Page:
“Ah. Well, you see, it took us ten years to grow a fractally calculated superbrain like Dr. Hsien's cephaloids, and they duplicated his results. 'OM.' That was enough, surely?”
“They apprehend the Buddhist meditations instinctively without instruction,” said Gerber slowly. “I see why that would impress your department as a philosophical proof.”
“I wonder if you do,” said Dr. Tanner. “Let me suggest, if you do see, that you join us in keeping quiet about it? We have no interest at this time in broadcasting that artificial sentience is Buddhist by preference. We have a lot of thinking to do on the ethics of continual mutation of the cephaloid superbrain, for instance. We were agreed on discretion, and I'm sorry that you got any inkling of our unanimity of purpose.”
“Then you don't want people drawn to your faith by an article?”
“Precisely. The worthy will be drawn in good time, and the unworthy will live out their days in samsara, the illusion of the World. I appeal to you to place yourself in the former category.”
“I'll think it over,” said Gerber. “It goes against the grain as a reporter, but I'm enough of a true skeptic to be impressed.”
“That is the response of a worthy candidate for enlightenment,” said Dr. Tanner. “Now if you'll excuse me, I did not plan for our discussion, and I have an appointment I should keep. Please come again some other time. I mean that sincerely.”
Out in the rain, Gerber decided to walk home. He had to think about what he believed in.
I have, dear reader, removed this work because I am submitting it to a journal that publishes historical fiction. While they accept previously published works, I still thought it poor form to have the whole text publicly available here. I was honored to have been an editor's pick for this monthly challenge, and the kind words many of you shared were deeply gratifying. The story having been posted over six months ago, I am confident that I am not depriving any future readers, but if you were really looking for this story, I would hate to leave you disappointed, so DM me. Again, many thanks. - rlove327
When elephants fight, it’s the grass that suffers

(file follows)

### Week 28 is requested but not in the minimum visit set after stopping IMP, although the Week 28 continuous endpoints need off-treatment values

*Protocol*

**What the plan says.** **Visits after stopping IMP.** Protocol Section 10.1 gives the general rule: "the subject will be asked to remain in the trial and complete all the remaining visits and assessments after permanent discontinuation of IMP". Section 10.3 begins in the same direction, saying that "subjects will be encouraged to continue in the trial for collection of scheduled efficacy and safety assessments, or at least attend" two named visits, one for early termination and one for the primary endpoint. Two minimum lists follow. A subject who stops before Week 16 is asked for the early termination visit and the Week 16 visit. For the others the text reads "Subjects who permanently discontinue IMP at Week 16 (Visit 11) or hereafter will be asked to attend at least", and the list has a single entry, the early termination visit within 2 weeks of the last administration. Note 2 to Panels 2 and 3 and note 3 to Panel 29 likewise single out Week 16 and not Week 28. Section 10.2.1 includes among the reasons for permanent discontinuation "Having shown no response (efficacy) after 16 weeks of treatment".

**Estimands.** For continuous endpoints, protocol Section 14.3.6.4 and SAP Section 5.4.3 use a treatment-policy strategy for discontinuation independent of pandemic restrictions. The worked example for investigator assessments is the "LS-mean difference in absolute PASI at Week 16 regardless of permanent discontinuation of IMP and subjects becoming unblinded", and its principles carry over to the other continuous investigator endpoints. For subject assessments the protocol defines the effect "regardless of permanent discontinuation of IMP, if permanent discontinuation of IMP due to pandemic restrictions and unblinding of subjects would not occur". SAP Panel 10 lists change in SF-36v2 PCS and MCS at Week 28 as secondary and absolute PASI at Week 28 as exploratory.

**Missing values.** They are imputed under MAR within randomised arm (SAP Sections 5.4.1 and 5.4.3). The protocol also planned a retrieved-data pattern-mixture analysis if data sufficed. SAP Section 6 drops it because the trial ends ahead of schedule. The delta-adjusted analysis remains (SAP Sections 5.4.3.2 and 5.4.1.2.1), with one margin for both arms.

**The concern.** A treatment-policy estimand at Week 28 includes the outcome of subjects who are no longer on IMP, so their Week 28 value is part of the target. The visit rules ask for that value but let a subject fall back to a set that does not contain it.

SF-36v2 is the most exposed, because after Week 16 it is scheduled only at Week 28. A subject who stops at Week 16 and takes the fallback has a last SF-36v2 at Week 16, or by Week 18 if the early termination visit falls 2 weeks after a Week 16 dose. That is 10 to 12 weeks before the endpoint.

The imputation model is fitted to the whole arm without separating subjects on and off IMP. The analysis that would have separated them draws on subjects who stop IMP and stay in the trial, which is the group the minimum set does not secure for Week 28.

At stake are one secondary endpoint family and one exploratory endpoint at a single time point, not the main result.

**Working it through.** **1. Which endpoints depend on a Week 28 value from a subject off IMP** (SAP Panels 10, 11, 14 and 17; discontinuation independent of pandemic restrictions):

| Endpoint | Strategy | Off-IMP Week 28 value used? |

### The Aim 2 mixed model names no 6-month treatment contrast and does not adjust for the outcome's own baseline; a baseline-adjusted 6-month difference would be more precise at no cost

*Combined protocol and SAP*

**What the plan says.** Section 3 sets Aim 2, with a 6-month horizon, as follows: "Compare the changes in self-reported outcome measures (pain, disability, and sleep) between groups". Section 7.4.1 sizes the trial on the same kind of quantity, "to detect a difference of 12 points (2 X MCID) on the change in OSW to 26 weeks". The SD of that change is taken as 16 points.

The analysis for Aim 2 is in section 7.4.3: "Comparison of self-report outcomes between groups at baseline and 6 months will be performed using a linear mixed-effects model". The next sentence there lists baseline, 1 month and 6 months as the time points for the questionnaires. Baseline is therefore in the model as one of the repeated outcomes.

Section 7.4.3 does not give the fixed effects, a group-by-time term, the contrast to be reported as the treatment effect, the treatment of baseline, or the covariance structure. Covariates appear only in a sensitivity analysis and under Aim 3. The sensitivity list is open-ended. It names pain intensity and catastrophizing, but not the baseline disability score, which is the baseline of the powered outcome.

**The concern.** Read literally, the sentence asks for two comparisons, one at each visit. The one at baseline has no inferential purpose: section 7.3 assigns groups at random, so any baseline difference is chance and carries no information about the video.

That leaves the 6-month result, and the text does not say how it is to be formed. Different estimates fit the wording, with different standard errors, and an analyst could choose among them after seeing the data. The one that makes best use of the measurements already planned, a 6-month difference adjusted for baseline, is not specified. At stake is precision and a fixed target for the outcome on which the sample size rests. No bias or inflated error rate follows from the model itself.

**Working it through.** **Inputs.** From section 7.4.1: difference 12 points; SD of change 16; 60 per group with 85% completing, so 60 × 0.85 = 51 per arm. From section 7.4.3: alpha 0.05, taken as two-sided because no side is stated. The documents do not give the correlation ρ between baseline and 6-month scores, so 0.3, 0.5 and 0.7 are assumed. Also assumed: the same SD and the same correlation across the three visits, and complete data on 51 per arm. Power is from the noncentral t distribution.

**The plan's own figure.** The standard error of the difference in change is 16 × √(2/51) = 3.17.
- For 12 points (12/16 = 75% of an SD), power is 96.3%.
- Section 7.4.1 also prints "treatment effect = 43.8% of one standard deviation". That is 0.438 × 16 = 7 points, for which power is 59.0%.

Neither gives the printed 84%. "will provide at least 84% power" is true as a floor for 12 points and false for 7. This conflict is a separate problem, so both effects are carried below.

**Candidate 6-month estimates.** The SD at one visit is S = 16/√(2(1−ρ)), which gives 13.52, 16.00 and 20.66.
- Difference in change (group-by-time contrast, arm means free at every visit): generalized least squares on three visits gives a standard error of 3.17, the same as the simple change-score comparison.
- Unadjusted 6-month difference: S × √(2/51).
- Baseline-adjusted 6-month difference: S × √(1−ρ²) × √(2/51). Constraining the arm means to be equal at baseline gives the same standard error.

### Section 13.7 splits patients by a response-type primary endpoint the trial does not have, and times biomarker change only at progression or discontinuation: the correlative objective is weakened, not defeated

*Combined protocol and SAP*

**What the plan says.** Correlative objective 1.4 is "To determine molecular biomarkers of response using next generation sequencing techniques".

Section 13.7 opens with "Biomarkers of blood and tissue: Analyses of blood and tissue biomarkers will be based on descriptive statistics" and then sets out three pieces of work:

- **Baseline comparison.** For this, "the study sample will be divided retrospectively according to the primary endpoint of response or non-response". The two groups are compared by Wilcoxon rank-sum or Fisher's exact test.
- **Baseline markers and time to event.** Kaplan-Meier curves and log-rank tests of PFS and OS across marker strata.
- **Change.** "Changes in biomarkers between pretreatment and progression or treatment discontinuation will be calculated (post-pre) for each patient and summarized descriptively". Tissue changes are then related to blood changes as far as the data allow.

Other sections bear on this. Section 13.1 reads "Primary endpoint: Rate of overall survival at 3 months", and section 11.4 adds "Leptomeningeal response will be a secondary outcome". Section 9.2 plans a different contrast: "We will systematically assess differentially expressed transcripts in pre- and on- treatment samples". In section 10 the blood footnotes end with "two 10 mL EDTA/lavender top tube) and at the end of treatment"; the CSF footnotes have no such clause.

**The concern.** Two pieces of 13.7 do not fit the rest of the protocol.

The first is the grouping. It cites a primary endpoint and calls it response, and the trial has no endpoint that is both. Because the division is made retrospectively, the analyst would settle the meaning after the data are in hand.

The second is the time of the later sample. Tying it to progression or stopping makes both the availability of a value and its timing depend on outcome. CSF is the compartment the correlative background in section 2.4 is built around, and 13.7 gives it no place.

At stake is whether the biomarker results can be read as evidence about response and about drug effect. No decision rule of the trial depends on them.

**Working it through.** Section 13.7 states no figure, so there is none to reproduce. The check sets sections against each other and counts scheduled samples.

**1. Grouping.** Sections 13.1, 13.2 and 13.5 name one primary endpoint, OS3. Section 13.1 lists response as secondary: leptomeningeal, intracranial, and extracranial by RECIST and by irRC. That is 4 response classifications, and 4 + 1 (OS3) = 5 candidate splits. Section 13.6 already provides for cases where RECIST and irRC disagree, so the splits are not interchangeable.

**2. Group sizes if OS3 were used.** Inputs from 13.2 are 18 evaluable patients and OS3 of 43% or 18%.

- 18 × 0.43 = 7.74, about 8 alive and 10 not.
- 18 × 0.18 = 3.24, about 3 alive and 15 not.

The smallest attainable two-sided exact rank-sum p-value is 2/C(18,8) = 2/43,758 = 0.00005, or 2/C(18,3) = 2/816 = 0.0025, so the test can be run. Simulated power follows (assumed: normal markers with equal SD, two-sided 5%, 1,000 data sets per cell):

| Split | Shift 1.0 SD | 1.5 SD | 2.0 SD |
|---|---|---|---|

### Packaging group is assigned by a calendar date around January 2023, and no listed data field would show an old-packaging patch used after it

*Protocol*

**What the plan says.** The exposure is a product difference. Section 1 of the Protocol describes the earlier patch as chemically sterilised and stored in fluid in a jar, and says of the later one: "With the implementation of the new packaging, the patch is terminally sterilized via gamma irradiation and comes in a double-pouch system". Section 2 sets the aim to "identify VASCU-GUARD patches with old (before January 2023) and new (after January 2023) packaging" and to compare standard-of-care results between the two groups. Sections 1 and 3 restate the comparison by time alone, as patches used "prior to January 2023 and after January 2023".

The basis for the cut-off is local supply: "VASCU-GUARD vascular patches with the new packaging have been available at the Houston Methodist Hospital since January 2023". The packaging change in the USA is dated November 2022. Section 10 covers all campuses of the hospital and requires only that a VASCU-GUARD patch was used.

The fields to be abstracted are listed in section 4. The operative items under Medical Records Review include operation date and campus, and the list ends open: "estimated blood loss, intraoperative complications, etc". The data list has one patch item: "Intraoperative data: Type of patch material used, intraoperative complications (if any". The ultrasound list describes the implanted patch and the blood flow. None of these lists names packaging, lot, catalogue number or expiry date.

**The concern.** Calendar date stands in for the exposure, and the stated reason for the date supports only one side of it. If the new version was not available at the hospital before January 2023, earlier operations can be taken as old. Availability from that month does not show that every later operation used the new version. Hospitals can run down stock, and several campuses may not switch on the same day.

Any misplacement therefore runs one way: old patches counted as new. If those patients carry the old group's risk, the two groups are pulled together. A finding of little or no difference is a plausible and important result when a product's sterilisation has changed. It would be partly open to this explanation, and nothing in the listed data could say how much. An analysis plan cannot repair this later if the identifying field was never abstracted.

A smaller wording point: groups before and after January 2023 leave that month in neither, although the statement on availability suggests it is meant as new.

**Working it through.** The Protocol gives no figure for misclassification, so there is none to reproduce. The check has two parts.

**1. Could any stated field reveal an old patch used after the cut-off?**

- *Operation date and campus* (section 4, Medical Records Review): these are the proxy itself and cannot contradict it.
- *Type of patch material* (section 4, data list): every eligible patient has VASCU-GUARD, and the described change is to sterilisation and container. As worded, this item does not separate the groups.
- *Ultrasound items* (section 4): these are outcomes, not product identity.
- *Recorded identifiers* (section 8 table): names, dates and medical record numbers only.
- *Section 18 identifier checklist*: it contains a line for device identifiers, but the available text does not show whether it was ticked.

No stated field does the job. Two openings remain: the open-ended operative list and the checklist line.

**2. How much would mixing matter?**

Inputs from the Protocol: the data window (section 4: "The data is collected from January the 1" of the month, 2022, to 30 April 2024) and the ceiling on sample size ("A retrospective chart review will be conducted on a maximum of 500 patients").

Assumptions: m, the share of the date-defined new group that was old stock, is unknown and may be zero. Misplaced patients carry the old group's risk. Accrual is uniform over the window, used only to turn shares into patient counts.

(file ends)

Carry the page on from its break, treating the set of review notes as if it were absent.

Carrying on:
It began with a subtle change in the air; a vibration. Not like a summer breeze, nor a winter wind. More like the night air disturbed by butterfly wings. But with something more. As if the air had received a small shock. Followed by another. And another. But no one took notice since the change was so infinitesimal as to be nonexistent.
Until it wasn’t.
Seven-year old Jake Johnson was the first to notice the effects of the atmospheric oddities, though he didn’t realize it. He just thought little Danny Martin had the cooties. Little Danny, in tears, ran home to his mother.
“Mama, look,” he said, crying, pointing to his arm.
“What’d you do, sweetheart?” she asked, thinking he must have fallen.
“Nothing, Mama. I was playing with Jake and then he pointed at me and started laughing, saying I had the cooties. I said no I didn’t and went to punch him, but he jumped back, laughing and told me not to touch him ’cause he didn’t want cooties, too.”
“Did you fall down?” Mrs. Martin asked, taking out the alcohol and some cotton balls.
“No, Mama. I was just playing and then Jake pointed and I saw the skin was peeling and then I felt the pain I didn’t notice while I was playing and then I came inside and…”
“Okay, baby. Let Mama clean it for you.” But as Mrs. Martin reached out to wipe little Danny’s arm, the skin began to disintegrate. “Merciful heaven! What in the world…”
“Mama!” little Danny screamed in agony.
Mrs. Martin watched helplessly as her little Danny’s skin ruptured, bled, peeled, melted away leaving him a crumpled, molten mass of human tissue. Simultaneously, the air around her was pierced with the screams of tortured anguish as every citizen of her town suffered the consequences of an event that had nothing to do with them, yet affected every living being on the planet.
Mrs. Martin watched her son die before she too became a footnote to a history none would live to write…or read.